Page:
"When holding the note, tilt it back and forth while focusing on the blue ribbon," Newmoney.gov instructs during a virtual tour of the bill. "You will see the bells change to 100s as they move. When you tilt the note back and forth, the bells and 100s move side to side. If you tilt it side to side, they move up and down."
According to Newmoney.gov, the 3D ribbon comes woven into the paper rather than printed on top of it and is just one of several new security features, such as raised printing on Benjamin Franklin's shoulder, and a color changing inkwell and bell.
Maybe one day we'll look back and remember 3D in the homestead as just a passing fad, but in the here now, and short term future, be prepared to have 3D devices shoved down your throat. Toshiba will be among those force feeding 3D tech to households this summer when the company releases its "3D Regza" LCD TV line.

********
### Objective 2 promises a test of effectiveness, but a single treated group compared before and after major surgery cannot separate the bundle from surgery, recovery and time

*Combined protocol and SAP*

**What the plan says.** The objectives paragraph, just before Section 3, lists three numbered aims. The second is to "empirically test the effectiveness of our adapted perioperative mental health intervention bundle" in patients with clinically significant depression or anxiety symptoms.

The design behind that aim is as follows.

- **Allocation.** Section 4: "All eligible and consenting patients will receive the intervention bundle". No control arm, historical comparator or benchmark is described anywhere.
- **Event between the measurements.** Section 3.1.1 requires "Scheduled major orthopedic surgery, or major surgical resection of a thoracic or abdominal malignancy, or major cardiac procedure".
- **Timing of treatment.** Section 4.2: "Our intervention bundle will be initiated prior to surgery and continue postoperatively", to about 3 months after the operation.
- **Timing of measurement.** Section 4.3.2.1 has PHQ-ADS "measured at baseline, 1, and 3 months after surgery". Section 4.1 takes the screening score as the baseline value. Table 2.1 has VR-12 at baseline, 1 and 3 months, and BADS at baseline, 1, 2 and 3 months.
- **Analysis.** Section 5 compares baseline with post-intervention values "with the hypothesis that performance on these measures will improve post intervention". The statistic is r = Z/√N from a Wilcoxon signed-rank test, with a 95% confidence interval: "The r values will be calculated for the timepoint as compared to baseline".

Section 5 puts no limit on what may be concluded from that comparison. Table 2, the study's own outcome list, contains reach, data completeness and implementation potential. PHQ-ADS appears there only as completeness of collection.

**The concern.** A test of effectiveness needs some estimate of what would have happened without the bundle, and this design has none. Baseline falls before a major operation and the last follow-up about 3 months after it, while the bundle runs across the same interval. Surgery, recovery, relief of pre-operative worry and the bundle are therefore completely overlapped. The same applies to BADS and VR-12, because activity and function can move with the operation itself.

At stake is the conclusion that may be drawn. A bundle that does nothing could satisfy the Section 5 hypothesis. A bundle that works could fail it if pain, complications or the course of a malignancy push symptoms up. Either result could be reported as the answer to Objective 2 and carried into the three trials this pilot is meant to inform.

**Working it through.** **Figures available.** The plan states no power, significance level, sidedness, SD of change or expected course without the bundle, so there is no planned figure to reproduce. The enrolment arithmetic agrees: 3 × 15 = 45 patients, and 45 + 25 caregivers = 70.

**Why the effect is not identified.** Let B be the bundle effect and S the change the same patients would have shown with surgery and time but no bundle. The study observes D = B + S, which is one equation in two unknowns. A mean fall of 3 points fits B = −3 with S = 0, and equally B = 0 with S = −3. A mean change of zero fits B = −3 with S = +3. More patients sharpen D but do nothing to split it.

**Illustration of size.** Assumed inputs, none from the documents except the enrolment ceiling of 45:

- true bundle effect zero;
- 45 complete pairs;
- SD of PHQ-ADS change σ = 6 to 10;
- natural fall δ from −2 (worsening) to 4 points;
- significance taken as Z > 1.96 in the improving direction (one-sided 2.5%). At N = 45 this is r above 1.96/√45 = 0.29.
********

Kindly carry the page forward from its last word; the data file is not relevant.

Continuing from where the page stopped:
"Based on the concept of high-quality 3D images, we will release products that are different from other companies," Toshiba said.
Toshiba was referring to its "2D-3D" conversion technology. As is often the case, the hardware is preceding the content, so while you wait for more 3D programming to hit the airwaves, Toshiba's upcoming displays will be able to convert normal images into 3D.
Europe will be the first to receive these upcoming displays, though Japan looks to figure prominently in Toshiba's 3D plans. The company said it plans to increase the ratio of 3D TVs among its TVs larger than 46 inches in Japan to 20 percent by the end of the year.